JPMorgan: Trading Loss Grows To $4.4 Billion

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JPMorgan Earned $5 billion in the second quarter even after the company had a $4.4 billion trading loss. Bank CEO Jamie Dimon says "all of our client-driven businesses had solid performance" and that "we have put most of this problem behind us."


The largest bank in the U.S., JPMorgan Chase, this morning released its second quarter results. It's net income was $5 billion, but it turns out that loses in a failed hedging strategy involving a secretive trader were much higher than what the bank originally said the loss would be. In fact, JPMorgan lost $4.4 billion last quarter on those risky trades.

As NPR's Yuki Noguchi reports, that's not the full extent of the firm's damage.

YUKI NOGUCHI, BYLINE: In addition to the $4.4 billion loss, JPMorgan restated its first quarter results to reflect some additional losses. The bank said that was the result of shady accounting by some traders in its chief investment office, trying to potentially mask their losses.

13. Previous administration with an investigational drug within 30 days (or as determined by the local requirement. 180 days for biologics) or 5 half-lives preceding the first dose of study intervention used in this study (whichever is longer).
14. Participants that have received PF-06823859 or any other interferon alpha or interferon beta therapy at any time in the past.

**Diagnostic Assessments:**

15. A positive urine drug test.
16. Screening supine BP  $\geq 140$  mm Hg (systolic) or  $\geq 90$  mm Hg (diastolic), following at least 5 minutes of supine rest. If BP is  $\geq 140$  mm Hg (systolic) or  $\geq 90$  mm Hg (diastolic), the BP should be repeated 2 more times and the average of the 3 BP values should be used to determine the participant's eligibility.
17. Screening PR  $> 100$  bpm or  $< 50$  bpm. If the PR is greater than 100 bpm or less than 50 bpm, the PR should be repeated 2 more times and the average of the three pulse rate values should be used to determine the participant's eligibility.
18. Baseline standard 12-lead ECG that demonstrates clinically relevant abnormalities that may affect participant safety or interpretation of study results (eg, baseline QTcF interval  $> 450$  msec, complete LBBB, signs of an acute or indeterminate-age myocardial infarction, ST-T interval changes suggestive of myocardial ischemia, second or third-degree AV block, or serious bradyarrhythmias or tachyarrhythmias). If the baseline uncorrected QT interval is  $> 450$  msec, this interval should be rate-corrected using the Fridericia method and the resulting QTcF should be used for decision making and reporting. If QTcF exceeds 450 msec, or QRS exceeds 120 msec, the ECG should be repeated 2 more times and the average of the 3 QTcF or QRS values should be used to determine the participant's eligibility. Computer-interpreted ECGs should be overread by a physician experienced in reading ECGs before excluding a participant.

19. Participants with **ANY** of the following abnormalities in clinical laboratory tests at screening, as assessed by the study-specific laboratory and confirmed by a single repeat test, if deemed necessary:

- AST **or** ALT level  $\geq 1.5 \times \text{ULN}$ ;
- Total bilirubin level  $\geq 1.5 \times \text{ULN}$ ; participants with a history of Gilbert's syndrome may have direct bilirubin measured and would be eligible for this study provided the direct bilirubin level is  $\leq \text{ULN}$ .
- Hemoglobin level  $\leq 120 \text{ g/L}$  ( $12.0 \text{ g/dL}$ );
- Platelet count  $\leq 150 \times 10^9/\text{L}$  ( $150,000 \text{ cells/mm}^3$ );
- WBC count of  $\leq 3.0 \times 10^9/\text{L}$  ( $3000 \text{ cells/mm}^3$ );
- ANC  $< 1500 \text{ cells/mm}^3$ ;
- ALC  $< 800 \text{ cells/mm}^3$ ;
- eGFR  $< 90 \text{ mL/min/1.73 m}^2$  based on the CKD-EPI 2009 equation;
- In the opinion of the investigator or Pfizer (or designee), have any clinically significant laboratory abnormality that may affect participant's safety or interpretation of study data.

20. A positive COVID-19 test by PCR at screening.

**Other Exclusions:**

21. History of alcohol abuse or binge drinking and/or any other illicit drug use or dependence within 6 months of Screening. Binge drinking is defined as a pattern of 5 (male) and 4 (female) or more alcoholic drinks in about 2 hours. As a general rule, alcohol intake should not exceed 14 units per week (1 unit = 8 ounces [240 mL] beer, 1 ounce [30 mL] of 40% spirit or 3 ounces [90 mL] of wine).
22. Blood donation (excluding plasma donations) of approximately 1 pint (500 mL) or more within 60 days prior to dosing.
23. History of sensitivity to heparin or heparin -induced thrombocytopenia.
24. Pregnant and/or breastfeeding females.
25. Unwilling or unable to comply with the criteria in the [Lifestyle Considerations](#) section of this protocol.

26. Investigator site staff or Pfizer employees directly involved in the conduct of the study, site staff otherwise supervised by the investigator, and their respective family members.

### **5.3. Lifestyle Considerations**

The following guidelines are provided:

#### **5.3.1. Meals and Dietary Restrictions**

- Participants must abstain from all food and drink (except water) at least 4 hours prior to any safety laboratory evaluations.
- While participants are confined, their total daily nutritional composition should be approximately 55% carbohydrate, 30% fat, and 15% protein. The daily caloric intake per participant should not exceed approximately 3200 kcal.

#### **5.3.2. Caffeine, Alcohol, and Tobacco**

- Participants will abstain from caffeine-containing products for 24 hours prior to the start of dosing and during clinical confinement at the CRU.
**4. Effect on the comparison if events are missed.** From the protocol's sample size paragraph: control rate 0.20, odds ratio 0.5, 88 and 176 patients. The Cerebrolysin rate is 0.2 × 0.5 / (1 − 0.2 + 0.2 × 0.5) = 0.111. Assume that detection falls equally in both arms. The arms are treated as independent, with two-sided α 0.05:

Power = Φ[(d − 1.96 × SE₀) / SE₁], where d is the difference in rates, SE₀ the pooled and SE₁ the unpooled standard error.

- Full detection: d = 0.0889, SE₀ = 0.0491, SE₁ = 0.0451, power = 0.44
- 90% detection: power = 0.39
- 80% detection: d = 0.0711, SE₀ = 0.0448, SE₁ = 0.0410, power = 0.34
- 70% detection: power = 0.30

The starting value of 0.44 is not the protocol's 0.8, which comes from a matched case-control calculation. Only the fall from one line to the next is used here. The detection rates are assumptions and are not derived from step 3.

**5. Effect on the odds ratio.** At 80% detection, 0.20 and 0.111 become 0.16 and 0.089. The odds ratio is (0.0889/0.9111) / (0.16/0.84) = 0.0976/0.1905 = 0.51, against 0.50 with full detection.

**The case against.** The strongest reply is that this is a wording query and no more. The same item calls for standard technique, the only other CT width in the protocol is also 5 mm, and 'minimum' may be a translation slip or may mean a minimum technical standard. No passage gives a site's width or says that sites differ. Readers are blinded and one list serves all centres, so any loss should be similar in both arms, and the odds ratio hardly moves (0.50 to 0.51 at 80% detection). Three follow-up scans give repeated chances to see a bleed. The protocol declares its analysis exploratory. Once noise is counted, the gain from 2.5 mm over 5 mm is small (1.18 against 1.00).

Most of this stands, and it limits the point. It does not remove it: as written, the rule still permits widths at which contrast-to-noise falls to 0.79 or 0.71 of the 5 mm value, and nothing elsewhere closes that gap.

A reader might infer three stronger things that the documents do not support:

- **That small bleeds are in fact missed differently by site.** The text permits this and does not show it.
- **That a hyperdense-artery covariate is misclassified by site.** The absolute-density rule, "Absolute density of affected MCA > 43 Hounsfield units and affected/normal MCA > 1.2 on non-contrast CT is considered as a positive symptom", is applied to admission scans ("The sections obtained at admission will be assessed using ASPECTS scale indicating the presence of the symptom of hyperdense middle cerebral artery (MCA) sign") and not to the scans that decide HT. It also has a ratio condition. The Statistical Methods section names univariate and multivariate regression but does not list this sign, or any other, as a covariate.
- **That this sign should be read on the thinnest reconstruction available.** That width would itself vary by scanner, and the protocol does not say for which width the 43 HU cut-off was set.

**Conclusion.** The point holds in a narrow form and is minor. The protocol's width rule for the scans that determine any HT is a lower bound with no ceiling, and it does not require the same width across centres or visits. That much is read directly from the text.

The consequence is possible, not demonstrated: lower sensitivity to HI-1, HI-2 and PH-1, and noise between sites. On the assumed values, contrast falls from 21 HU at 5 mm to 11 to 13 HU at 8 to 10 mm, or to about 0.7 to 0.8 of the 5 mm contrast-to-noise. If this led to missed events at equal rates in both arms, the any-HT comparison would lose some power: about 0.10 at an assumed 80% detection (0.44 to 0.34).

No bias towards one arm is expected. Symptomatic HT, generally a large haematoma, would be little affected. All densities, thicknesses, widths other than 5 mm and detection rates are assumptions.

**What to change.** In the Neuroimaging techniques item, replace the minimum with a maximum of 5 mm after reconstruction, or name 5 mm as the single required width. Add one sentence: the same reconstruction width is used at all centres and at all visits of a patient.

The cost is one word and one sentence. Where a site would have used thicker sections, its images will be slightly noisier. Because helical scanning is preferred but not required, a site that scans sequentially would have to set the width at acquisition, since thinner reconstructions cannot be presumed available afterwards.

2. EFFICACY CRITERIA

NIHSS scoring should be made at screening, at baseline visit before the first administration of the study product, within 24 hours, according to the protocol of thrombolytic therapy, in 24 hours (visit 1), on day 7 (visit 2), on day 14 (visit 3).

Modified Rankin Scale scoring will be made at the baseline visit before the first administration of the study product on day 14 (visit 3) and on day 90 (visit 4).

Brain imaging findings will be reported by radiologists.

That had JPMorgan CEO Jamie Dimon on an investor conference call this morning, once again, striking an apologetic tone.


JAMIE DIMON: I Tell you (technical difficulty) believe in generally and conservative accounting principles. We don't like to deceive ourselves about whether their earning money or not. And, obviously, this thing is also a little bit of an exception there.

NOGUCHI: In total so far this year, those controversial trading losses come to $5.8 billion, nearly three times what JPMorgan initially projected when it first announced its problems in May. Several top executives and traders from the chief investment office have lost their jobs.


DIMON: We are not proud this moment, but we are proud of our company. We're not making light of this error, but we do think it's an isolated event. One of the reasons you do hold capital is for known and unknown events. Obviously, this one we shot ourselves in the foot.

NOGUCHI: The trading losses are particularly embarrassing for JPMorgan, which was once a model of risk management. For one, the bank had been one of the more vocal critics against new regulations that would restrict firms making risky trades with their own capital. Also, the bank has now drawn scrutiny from the Department of Justice and the Securities and Exchange Commission, which are investigating its trading losses.

JPMorgan shares have lost more than 16 percent of their value since the trading losses were first announced May 10th. Yuki Noguchi, NPR News, Washington.

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